In Counts I and VI of the Amended Complaint, John and Gall Sutton claim that the School District willfully abused process, and abused its power and authority, in violation of Section 504 and the ADA, by forcing them into a Section 504 Service Agreement.*fn2 Count I is brought by John and Gail Sutton on their own behalf, Count VI is brought by John and Gail Sutton on behalf of Danielle Sutton. Defendants argue that the School District is entitled to summary judgment on Counts I and VI of the Amended Complaint because the evidence of record does not support a claim for abuse of process pursuant to either the Section 504 or the ADA. They also argue that the School District is entitled to summary judgment on Count I of the Amended Complaint because this claim is barred by the statute of limitations.

  1. Abuse of Process

  The Suttons contend that the School District abused process in violation of Section 504 and the ADA by initiating the due process hearing and forcing the Section 504 Service Agreement on them. "An abuse of process claim is concerned with the perversion of a process after it is issued." Reinsmith v. Borough of Bernville, No.Civ.A. 03-1513, 2003 WL 22999211, at *7 (E.D. Pa. Dec. 16, 2003) (citing McGee v. Feege, 517 Pa. 247, 535 A.2d 1020, 1023 (Pa. 1987)). A claim for abuse of process exists where the process is "used `to effectuate an extortion demand, or to cause the surrender of a legal right, or is used in any other way not so intended by proper use of the process.'" Id. (citing Brown v. Johnston, 675 F. Supp. 287, 290 (W.D. Pa. 1987)). The Suttons have not specified the process which they claim was abused in this case.*fn3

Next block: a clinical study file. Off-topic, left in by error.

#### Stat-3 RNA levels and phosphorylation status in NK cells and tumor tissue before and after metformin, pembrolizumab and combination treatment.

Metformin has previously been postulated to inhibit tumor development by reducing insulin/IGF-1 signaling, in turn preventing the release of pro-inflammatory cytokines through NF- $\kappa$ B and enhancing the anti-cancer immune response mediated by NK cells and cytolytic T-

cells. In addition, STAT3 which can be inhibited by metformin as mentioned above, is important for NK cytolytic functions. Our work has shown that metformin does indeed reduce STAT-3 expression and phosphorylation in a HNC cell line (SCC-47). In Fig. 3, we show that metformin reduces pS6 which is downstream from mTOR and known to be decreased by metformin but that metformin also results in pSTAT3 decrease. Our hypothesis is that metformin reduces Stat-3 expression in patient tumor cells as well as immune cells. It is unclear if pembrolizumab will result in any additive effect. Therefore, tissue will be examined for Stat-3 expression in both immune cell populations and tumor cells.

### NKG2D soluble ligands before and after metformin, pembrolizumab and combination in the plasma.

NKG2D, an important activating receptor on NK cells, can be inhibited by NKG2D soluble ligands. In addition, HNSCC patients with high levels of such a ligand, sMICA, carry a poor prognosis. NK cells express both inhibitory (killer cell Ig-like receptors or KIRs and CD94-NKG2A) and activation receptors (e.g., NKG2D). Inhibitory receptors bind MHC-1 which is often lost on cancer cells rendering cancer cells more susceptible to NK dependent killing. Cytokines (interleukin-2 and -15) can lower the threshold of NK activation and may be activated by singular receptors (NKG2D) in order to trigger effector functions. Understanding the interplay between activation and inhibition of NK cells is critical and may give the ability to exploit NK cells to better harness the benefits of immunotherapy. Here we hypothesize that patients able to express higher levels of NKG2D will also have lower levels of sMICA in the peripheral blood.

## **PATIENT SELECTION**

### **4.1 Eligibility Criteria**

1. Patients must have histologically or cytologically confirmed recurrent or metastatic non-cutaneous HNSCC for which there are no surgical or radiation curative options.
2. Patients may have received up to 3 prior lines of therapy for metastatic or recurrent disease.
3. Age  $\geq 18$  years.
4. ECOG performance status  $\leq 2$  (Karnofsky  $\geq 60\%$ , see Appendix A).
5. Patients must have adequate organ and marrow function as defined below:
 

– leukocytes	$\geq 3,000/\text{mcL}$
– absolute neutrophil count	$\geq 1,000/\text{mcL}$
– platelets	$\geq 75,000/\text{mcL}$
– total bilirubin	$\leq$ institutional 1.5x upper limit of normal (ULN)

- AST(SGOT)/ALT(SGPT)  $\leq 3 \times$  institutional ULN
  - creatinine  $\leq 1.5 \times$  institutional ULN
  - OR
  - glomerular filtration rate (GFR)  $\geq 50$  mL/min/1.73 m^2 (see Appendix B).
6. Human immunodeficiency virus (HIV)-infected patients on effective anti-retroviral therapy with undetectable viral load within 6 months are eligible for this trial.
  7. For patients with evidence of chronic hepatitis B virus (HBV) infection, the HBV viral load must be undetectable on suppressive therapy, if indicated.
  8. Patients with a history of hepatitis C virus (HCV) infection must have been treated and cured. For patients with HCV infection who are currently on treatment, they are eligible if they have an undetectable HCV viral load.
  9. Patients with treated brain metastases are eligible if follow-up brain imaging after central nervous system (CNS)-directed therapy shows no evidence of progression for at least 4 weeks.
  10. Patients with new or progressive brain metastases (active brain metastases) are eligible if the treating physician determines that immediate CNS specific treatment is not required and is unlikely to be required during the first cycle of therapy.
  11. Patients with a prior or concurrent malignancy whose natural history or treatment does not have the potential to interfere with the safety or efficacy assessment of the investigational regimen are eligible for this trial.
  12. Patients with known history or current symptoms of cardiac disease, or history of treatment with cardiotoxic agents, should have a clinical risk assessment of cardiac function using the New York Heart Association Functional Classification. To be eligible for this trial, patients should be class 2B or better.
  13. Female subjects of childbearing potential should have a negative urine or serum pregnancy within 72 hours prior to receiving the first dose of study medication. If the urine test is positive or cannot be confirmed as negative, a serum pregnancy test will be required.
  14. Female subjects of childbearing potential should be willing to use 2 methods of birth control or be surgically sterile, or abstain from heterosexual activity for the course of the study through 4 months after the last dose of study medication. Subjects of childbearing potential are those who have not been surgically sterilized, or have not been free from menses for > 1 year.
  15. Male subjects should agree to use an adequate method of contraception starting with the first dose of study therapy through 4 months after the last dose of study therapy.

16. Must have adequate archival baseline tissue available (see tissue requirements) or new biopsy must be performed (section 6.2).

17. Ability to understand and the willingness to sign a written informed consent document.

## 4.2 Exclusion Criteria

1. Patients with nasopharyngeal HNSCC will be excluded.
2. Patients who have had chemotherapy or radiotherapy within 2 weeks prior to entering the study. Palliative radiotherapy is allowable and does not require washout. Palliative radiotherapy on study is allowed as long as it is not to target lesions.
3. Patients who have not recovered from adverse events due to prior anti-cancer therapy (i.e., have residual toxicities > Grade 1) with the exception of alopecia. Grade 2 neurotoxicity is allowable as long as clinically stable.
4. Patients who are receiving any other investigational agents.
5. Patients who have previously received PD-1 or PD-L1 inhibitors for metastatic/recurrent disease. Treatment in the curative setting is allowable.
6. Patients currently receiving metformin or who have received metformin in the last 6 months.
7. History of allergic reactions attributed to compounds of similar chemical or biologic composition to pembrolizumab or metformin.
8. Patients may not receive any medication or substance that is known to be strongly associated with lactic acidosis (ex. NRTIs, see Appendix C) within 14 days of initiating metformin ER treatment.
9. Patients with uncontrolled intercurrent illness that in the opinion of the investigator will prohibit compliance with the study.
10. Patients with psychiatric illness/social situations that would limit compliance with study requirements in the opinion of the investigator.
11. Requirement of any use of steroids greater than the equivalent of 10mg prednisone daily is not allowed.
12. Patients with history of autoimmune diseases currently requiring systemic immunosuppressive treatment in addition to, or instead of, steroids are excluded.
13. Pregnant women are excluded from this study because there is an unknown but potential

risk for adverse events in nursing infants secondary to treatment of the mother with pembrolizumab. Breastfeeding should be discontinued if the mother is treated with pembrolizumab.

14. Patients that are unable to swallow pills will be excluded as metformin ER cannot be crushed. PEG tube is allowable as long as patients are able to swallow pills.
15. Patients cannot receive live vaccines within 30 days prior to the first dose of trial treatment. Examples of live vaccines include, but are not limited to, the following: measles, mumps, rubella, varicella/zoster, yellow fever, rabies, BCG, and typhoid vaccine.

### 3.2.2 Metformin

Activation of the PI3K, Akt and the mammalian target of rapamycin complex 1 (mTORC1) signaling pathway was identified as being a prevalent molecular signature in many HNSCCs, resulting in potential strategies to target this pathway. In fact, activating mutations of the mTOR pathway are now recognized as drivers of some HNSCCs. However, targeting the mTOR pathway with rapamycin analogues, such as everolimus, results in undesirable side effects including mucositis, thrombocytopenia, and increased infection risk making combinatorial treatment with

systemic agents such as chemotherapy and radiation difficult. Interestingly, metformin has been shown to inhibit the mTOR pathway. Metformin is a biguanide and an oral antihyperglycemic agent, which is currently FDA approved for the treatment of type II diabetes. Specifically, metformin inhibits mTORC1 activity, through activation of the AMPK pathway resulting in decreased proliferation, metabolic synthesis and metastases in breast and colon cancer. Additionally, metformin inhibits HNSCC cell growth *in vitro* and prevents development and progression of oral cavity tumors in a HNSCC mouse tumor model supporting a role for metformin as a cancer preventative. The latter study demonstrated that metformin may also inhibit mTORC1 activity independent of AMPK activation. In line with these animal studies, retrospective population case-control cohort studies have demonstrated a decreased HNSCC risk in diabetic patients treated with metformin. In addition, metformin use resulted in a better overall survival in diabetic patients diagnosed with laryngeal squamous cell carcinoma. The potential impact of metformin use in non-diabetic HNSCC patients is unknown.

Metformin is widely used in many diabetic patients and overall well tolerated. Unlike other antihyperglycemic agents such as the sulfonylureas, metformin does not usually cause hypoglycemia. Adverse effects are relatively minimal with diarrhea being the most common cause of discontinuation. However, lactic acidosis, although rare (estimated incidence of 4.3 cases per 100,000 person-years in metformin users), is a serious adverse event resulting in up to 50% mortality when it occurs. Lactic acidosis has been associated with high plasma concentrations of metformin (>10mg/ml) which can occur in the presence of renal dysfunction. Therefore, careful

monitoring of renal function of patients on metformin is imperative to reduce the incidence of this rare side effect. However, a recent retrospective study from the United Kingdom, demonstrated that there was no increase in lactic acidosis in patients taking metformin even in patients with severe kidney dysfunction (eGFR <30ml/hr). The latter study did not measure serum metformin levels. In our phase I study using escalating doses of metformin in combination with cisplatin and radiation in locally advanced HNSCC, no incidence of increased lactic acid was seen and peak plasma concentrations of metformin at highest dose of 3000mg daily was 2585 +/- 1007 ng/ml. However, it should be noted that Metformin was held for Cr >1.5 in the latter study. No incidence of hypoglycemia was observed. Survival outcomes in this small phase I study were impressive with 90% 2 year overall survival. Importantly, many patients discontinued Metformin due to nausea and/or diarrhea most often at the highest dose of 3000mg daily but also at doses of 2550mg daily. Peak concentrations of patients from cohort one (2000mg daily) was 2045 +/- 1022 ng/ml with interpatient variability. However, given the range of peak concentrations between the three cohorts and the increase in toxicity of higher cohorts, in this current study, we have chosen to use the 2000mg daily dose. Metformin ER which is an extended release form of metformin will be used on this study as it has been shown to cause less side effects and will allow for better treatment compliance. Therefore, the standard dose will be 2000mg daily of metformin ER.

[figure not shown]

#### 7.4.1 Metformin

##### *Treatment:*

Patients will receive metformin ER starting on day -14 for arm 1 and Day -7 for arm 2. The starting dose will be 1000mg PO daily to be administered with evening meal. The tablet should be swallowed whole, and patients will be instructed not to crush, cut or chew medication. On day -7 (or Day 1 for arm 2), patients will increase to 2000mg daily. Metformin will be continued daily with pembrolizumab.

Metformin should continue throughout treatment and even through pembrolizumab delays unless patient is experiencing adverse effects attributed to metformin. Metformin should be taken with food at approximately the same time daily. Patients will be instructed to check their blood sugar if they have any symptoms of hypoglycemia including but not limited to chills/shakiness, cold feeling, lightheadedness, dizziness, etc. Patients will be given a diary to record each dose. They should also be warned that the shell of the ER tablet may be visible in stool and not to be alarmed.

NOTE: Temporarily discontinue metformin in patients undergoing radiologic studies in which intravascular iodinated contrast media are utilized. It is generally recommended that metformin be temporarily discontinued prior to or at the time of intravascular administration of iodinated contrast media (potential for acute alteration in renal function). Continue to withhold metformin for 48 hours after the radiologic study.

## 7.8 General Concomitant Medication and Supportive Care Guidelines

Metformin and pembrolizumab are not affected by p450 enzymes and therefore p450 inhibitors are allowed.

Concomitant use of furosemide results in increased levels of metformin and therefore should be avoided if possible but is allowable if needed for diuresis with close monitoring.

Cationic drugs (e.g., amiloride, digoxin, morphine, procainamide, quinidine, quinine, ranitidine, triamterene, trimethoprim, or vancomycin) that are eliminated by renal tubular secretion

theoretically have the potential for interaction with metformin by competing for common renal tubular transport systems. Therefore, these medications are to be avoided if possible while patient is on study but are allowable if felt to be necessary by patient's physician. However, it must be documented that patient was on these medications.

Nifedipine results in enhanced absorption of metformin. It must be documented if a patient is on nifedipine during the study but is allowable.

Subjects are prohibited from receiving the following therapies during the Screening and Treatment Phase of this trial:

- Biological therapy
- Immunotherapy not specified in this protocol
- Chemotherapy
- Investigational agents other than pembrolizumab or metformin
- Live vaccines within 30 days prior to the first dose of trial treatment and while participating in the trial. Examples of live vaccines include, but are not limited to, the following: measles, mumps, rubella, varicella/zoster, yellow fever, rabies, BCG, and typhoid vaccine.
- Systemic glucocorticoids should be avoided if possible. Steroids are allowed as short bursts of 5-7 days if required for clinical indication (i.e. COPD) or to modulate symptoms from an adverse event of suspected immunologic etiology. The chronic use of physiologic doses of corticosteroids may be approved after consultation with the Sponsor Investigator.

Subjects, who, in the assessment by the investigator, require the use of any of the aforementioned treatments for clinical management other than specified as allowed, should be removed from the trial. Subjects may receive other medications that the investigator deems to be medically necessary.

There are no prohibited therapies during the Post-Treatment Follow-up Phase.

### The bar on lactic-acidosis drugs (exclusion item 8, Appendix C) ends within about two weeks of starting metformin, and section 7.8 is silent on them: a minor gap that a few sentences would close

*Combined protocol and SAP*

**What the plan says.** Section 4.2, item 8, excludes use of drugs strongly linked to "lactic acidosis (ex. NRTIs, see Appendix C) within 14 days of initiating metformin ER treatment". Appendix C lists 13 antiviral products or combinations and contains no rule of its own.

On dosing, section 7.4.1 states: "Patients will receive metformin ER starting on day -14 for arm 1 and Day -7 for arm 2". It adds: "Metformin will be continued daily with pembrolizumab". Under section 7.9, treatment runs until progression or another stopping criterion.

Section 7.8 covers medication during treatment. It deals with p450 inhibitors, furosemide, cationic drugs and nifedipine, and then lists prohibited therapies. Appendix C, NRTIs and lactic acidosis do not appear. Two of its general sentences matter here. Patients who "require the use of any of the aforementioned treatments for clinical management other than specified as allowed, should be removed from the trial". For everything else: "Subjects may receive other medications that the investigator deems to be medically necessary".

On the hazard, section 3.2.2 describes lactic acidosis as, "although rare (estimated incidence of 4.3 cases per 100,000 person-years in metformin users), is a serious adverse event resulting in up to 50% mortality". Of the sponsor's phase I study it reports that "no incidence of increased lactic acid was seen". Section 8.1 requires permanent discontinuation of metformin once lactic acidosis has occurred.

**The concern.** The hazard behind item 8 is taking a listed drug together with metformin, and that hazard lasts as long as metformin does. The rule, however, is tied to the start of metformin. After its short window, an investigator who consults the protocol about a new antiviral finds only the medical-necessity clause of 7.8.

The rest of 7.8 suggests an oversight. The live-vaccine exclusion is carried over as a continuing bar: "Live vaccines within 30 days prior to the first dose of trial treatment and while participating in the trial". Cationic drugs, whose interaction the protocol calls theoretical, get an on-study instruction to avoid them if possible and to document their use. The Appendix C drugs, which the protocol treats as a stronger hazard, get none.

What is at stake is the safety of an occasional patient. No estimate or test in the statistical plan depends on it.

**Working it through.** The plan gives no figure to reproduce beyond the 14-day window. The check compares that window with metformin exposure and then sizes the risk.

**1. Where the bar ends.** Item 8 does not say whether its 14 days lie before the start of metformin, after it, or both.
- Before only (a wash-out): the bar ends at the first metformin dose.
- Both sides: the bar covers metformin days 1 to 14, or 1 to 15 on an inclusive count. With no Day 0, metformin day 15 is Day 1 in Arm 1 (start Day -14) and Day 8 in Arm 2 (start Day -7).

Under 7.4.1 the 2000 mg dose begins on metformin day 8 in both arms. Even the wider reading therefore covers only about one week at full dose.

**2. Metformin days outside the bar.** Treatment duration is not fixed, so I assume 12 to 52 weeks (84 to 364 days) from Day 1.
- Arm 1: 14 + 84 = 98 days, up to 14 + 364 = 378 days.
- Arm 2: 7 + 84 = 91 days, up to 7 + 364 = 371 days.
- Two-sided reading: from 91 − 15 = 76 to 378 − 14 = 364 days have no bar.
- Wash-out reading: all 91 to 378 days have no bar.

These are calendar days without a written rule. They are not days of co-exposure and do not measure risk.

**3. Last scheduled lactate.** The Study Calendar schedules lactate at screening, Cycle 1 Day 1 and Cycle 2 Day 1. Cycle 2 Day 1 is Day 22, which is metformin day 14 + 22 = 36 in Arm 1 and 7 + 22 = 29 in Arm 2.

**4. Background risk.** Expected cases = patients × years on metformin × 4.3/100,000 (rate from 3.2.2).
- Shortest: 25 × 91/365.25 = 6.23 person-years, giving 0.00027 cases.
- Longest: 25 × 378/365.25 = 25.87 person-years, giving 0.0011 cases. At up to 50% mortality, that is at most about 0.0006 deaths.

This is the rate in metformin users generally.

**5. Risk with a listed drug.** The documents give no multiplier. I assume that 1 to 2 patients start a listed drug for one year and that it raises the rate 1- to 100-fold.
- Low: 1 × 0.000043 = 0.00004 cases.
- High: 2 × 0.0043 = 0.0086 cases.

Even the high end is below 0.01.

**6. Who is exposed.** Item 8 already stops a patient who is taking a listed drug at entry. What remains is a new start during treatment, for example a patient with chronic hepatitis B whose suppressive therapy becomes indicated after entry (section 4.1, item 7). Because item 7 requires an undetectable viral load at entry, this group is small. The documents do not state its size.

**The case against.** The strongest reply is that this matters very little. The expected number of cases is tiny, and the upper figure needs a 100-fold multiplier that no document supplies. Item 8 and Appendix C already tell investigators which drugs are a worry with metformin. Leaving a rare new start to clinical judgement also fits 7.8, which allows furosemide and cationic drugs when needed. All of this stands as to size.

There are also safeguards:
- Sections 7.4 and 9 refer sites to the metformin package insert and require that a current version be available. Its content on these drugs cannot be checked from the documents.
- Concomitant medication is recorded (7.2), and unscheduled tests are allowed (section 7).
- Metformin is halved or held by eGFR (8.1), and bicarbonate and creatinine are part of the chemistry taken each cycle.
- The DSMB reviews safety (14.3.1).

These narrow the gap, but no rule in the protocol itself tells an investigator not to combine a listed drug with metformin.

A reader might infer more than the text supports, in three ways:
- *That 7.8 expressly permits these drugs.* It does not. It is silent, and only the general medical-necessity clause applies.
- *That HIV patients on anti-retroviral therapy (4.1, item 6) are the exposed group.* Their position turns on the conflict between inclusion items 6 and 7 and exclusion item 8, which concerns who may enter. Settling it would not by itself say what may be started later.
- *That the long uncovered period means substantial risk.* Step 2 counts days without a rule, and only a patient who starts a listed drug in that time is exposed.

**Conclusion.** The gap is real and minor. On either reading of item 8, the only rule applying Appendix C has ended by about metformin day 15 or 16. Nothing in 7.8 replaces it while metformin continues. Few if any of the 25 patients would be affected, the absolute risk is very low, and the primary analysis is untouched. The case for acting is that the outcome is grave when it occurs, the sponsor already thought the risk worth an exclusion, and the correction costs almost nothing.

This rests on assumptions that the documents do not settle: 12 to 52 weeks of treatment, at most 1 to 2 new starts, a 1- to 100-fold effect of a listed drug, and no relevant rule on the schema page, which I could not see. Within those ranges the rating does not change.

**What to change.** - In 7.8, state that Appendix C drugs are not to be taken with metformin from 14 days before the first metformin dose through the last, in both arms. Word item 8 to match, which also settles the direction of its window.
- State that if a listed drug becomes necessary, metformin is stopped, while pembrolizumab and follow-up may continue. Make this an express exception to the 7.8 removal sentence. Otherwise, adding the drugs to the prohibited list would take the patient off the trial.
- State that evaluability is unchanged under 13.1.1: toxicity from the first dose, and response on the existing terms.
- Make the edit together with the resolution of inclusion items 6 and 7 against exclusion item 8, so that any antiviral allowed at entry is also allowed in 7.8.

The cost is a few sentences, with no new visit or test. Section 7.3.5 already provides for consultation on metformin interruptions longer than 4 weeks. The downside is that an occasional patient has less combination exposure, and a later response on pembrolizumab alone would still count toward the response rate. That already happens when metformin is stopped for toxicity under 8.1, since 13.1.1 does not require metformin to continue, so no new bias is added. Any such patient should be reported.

The School District maintains that there was no abuse of process in this case because its request for a due process hearing was made pursuant to federal and state law. The regulations promulgated with respect to Section 504 require school districts to provide, in connection with actions taken to accommodate students with disabilities, "a system of procedural safeguards that includes notice, an opportunity for the parents or guardian of the person to examine relevant records, an impartial hearing with opportunity for participation by the person's parents or guardian and representation by counsel, and a review procedure." 34 C.F.R. § 104.36. Either the School District, or the parents, may initiate such an impartial hearing for "any of the matters described in § 300.503(a)(1) and (2) (relating to the identification, evaluation or educational placement of a child with a disability, or the provision of FAPE to the child)." 34 C.F.R. § 300.507(a)(1). The Pennsylvania Education Code similarly permits a school district to request a due process hearing in the event that a school district and a student's parents do not agree to accommodations proposed by the school district: